IEA Technology Collaboration Programme on Energy Efficient End-Use Equipment (4E)
|Name of initiative||International Energy Agencys Efficient Electrical End use Equipment initiative IAEs 4E|
|Secretariat|| International Energy Agency
Energy Technology Collaboration Division 9, rue de la Fédération, Paris CEDEX 15, France
David Morgado, e-mail: David.Morgado@iea.org
|Organisational structure|| The 4E Executive Committee (ExCo) is responsible for managing and leading the work of the Implementing Agreements, organising meetings and workshops, participating in international co-operation, collecting information and disseminating knowledge, best practice and innovative policies reagarding energy efficient end-use technology.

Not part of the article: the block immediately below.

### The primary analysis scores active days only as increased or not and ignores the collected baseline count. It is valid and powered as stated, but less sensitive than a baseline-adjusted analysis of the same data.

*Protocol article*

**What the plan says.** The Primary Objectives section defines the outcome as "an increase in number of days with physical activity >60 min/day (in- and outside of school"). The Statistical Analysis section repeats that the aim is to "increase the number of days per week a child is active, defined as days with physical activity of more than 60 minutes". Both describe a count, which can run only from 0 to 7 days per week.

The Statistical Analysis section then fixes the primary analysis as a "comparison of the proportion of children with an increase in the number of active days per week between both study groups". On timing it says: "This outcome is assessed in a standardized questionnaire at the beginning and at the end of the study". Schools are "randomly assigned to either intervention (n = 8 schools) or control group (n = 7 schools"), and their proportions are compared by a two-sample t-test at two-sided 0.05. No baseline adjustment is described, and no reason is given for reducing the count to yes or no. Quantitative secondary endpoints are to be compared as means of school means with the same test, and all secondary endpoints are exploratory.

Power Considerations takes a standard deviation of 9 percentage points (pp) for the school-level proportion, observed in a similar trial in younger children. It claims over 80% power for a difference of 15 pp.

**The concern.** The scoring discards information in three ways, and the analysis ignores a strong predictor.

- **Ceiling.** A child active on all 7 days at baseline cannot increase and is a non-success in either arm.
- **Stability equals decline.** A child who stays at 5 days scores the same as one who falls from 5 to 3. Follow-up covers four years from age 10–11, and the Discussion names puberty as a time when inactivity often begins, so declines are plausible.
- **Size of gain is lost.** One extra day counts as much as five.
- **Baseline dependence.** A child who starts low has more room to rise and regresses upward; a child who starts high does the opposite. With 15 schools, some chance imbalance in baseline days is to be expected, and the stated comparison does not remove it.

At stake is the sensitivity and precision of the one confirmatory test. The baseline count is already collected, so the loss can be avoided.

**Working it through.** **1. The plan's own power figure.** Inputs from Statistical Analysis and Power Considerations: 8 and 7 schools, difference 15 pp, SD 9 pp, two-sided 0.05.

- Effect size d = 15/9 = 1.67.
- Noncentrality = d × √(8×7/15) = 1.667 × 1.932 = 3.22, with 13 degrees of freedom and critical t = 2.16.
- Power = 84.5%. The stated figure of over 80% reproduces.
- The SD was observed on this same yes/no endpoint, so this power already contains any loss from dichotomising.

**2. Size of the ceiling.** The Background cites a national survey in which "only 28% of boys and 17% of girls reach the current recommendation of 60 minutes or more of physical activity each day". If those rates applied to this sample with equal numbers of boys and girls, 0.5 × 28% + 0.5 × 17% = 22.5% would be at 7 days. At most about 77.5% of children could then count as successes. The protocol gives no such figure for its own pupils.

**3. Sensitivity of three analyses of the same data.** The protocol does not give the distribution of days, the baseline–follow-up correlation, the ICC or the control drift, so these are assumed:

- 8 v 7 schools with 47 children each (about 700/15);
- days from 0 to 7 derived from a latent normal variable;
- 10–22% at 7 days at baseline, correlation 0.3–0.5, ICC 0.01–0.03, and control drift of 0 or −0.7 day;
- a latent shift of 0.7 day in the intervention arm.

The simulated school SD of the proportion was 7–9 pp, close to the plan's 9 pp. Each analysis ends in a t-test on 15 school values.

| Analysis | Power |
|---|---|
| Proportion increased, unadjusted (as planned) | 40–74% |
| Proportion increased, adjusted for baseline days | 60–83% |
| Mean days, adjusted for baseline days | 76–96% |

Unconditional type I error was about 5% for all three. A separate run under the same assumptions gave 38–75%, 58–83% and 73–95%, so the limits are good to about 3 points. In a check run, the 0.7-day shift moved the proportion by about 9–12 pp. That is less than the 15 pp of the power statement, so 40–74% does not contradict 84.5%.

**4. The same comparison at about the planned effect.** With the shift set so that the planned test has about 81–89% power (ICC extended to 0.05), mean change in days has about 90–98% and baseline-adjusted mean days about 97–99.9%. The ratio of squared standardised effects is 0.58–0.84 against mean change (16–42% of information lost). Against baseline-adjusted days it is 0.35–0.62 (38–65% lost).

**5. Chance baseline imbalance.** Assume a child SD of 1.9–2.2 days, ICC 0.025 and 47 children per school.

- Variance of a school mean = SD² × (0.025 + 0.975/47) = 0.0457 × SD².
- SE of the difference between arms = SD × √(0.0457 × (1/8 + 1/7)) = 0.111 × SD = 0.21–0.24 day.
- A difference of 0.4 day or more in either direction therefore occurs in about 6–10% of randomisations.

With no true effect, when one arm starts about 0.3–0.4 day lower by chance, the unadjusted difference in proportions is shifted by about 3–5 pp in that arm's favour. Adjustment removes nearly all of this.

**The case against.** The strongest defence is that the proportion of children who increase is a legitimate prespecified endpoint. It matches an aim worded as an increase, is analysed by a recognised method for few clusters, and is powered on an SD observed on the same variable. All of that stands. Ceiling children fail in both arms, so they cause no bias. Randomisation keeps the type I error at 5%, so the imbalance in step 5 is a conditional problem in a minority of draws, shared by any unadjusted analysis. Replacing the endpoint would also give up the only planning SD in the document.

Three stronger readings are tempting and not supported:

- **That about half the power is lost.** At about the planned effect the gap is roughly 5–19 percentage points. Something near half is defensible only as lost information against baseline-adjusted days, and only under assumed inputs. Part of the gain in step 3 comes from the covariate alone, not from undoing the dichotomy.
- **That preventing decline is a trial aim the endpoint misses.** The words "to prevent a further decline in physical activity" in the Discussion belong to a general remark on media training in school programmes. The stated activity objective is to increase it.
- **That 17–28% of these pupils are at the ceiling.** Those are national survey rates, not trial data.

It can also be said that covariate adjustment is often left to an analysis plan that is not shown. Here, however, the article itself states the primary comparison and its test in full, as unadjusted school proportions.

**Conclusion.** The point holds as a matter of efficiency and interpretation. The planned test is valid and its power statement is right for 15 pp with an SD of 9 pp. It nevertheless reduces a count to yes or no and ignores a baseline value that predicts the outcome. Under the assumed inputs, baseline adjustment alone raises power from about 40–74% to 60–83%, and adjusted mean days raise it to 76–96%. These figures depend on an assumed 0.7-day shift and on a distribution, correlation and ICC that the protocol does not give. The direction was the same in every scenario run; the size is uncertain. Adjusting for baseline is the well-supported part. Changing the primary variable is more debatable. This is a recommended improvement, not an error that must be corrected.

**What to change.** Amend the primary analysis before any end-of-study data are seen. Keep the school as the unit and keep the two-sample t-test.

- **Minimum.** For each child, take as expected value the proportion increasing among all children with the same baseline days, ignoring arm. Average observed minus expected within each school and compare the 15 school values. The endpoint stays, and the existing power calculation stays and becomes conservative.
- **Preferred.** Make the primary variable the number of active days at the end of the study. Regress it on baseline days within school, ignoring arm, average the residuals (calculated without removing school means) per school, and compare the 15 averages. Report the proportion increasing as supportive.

The Executive Committee elects a chair and one or more vice chairs for a period of two years. The chair and vice chairs can be re-elected. Each contracting party (member country) appoints representatives that participate in ExCo meetings. The ExCo appoints an Operating Agent to provide secretariat services and other functions on behalf of the ExCo. Research projects are established in the form of Implementing Agreement Annexes or Projects. An Operating Agent is appointed for each of the Annexes. Current Annexes include: Electric Motor Systems (EMSA) Solid State Lighting (SSL) Electronic Devices and Networks (EDNA) 4E also undertakes a range of other projects including International Benchmarking for appliances and equipment.
|Geographical coverage||Asia and the Pacific, Western Europe, Eastern Europe, North America|
|Name of lead organisation||IEA|
|Type of lead organisation||International organisation|
|Location/Nationality of lead organisation||France|